The garden hose is then connected to the vinyl tubing with duct tape, of course. It then leads through a small hole in my screen towards the fan. I must congratulate my landlord on the exceptional job he does on basic maintenance, such as exterior paint touchups.

03_inside

The tubing feeding the system cold water can be seen at the bottom of the window. Water circulates through the heat exchanger, and the warm waste water is pumped up towards the roof.

04_out_window

Another small hole was cut in the screen for the warm waste water line. It then passes an old bird’s nest (a necessary accessory for any student ghetto) and leads to the roof.

05_on_roof

The warm waste water is pumped onto this garish prefabricated roof, which covers part of the backyard. Hopefully, a side effect of this is a slight temperature drop on the roof due to evaporating waste water. This may have a minor effect on the outside temperature near the room.


You can also pump the waste water into your eavestroughs. This makes sure you’ll be draining to a location that won’t flood your basement.

06_waterfall

The water eventually drains off the roof. If you’re of the Zen persuasion, the gentle sound of running water will lull you off gently to sleep. If you aren’t, it may drive you absolutely mad until you realise that the sound of the fan drowns it out anyways.

07_bucket

The water drains to the same garbage pail, which can be dumped on the lawn or used for watering plants, if I had any.

Homemade Air Conditioning Plans and Pictures
Original Design
Geoff’s Homemade Air Conditioner
Heat Exchanger Improvements
Water Supply Improvements
Technical Notes
Other Designs
Pete’s Homemade Air Conditioner
Anonymous’ Homemade Air Conditioner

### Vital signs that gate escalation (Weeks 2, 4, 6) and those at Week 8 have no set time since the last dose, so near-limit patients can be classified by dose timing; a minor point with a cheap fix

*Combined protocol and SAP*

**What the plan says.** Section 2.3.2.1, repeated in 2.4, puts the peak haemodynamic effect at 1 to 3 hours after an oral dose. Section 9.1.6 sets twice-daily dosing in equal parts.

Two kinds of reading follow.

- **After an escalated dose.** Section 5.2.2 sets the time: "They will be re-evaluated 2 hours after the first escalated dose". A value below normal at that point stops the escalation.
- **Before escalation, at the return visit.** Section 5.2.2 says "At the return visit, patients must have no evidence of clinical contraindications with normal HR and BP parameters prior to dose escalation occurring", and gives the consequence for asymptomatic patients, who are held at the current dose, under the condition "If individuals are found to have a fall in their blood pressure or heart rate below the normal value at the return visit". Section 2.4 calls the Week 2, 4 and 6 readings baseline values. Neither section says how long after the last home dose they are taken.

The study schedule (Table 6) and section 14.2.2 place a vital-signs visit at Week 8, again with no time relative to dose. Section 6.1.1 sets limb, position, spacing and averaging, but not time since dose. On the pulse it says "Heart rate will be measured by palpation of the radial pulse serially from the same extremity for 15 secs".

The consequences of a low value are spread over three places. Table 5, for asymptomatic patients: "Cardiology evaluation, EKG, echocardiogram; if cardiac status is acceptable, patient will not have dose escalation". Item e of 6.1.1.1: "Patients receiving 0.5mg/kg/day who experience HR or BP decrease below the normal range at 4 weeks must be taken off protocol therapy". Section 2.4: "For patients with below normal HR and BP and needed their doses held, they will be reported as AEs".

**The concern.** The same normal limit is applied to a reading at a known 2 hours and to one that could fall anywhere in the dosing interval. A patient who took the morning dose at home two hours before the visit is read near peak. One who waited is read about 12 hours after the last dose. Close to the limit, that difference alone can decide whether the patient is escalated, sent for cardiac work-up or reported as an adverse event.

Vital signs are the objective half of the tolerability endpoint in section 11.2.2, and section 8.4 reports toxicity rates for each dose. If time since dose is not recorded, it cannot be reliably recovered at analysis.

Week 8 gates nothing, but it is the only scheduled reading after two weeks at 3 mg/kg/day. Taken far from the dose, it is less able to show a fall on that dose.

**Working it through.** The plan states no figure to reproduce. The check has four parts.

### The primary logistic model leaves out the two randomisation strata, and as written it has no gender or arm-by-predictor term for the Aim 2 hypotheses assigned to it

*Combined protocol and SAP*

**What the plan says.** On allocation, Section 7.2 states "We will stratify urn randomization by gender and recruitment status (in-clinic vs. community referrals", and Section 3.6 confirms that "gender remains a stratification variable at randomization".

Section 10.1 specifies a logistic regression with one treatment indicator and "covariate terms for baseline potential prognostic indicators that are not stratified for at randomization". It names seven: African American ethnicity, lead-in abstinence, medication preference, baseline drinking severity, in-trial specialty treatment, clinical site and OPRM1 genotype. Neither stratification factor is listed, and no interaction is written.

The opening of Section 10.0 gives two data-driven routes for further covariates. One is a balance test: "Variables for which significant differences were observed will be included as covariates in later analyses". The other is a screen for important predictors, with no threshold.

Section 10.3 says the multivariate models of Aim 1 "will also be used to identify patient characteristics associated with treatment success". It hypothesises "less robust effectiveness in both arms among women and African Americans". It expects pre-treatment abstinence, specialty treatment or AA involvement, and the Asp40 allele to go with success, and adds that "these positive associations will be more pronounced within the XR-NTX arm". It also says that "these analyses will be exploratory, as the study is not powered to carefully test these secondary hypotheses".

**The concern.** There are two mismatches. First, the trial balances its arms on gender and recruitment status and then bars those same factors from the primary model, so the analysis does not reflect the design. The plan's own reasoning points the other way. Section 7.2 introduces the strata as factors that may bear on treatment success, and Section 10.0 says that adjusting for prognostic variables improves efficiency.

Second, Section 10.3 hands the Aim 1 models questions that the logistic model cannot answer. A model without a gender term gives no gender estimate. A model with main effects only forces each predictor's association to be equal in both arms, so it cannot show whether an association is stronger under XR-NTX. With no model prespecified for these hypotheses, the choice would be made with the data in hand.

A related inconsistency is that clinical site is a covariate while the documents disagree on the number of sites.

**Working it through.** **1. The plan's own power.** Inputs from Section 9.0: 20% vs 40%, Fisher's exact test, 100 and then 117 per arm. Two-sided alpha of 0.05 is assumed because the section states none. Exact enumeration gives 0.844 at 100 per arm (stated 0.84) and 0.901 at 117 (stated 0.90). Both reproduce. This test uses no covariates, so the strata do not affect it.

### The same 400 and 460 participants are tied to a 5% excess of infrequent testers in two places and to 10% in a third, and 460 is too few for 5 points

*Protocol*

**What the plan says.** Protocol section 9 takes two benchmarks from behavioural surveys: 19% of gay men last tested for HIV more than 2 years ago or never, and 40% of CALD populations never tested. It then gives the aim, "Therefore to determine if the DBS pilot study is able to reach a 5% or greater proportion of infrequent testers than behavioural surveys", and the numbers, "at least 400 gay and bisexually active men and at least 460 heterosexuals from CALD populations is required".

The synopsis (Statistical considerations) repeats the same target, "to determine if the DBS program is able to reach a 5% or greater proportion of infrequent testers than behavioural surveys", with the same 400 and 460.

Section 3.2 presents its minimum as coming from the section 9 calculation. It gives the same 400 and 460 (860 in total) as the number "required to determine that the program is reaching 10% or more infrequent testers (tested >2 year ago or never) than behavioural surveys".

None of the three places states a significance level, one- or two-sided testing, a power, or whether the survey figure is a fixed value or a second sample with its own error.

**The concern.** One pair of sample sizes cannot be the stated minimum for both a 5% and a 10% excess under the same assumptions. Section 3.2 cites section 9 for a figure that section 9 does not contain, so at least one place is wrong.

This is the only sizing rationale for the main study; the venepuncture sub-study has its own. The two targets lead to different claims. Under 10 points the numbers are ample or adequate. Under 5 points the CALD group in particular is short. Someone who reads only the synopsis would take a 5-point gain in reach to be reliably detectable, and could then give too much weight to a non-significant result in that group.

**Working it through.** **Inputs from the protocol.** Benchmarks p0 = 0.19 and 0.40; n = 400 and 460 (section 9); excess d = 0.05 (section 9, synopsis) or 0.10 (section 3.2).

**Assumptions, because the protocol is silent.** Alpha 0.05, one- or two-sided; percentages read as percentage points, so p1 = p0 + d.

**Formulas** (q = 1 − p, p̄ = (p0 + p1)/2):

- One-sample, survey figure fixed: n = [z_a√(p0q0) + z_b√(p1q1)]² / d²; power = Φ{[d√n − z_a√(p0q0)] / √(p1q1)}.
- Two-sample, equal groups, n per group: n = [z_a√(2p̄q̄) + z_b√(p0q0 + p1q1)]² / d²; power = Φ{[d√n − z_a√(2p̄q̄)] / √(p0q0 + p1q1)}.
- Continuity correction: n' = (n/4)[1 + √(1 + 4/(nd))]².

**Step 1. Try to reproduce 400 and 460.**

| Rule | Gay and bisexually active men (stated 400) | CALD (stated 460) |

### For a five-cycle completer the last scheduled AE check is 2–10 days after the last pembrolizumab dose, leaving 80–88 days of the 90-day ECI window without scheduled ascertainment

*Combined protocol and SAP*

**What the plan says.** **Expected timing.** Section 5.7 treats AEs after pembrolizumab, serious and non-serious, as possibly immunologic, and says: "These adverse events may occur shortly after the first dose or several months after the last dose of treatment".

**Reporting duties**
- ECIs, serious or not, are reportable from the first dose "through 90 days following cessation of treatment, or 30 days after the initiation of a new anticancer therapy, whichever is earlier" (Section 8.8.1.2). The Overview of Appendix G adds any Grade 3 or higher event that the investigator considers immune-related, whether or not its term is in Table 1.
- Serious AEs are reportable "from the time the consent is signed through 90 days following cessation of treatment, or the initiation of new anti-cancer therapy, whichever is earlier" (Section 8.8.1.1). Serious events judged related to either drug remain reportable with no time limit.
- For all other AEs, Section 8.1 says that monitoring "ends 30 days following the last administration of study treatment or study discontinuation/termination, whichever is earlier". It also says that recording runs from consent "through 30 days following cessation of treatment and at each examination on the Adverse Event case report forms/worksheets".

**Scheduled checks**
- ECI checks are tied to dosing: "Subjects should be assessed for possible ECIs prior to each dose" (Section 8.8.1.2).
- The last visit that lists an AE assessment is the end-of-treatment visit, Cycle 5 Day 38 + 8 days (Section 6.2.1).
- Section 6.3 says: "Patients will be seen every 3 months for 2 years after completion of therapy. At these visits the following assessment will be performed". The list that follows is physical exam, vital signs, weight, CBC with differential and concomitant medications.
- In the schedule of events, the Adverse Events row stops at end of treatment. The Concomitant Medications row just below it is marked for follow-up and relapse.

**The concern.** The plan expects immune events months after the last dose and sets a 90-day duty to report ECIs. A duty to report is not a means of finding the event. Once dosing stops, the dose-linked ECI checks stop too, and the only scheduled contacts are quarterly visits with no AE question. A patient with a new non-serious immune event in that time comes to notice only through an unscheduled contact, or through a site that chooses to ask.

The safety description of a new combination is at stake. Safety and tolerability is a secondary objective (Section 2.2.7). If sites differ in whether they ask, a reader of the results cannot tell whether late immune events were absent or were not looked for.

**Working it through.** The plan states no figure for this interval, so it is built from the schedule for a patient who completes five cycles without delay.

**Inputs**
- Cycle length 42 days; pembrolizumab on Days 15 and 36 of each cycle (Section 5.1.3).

Spencer’s Homemade Air Conditioner
Final Design
The Black Beauty

Heat Exchanger Improvements

The major factor affecting the efficiency of the air conditioner is the heat exchanger. A radiator or evaporator coil would be ideal, but cost and availability are a concern. This page details my attempts to improve performance of my homemade air conditioner with minimal cost.

01_tinfoil

Strips of tinfoil were first used. You can see some of the copper coiled along the front, from an earlier attempt to improve the heat exchanger. This wins in the cost department, but ultimately the choice was made to discontinue the use of foil as it had the annoying habit of coming undone and buzzing like mad during the night.

02_coils_inprog

The decision was made to completely revamp the copper coils, and install the entire length of tubing on the front of the fan. You can see the recoiling in progress, I did a bit neater job this time (but not by much).

03_coils_done

Here’s the completed copper coil on the front of the fan. Cold water is fed from the centre to the outside. Again, I’m unclear as to what configuration if any (cold from the inside, cold from the outside) would lead to superior performance.

04_geoff_soldering

I decided to use wire to create a mesh on the front of the coils. (18 gauge wire, Radio Shack, ~$5 – I’m up to 30 bucks now!) This would increase surface area, intercoil heat transfer, and turbulence near the coils, hopefully increasing performance.


I first attempted to solder the wire to the tubing, a stupid attempt as the entire system is designed to efficiently transfer away heat. After several minutes of terrible cold joints, another approach was required.

05_geoff_working

I ended up weaving the wire from the centre to the edges, and back in. Approximately 10-12 passes were used per quarter section of fan.

06_ul_complete

Here’s a shot of the completed upper left quarter.

07_proper_tools

Weaving the wire is an unbelievably frustrating experience at times. The copper tubing usually has a slight gap between the white wire mesh on the front of the fan that the wire can pass through, but at other spots the wire will catch and start to unravel. It helps to have the proper tools (needle nose pliers, beer) to stay relatively stress-free. In this shot I’m halfway through weaving the lower right quarter.

Just be patient and you’ll be fine.

08_final_front

Here’s the fan as it stands right now. Saturday went from evening to night, and that means I need to go somewhere with cold pints and hot women. I’ll complete the remaining quarters tomorrow when I have a bit more time and patience.

Preliminary tests are very satisfactory. The cooling rate has increased, and the room will get a bit colder as well. This will help in extremely hot situations, where heat would leak into the room as fast or faster than the system could remove it.

Homemade Air Conditioning Plans and Pictures
Original Design
Geoff’s Homemade Air Conditioner
Heat Exchanger Improvements
Water Supply Improvements
Technical Notes
Other Designs
Pete’s Homemade Air Conditioner
Anonymous’ Homemade Air Conditioner
Spencer’s Homemade Air Conditioner
Final Design
The Black Beauty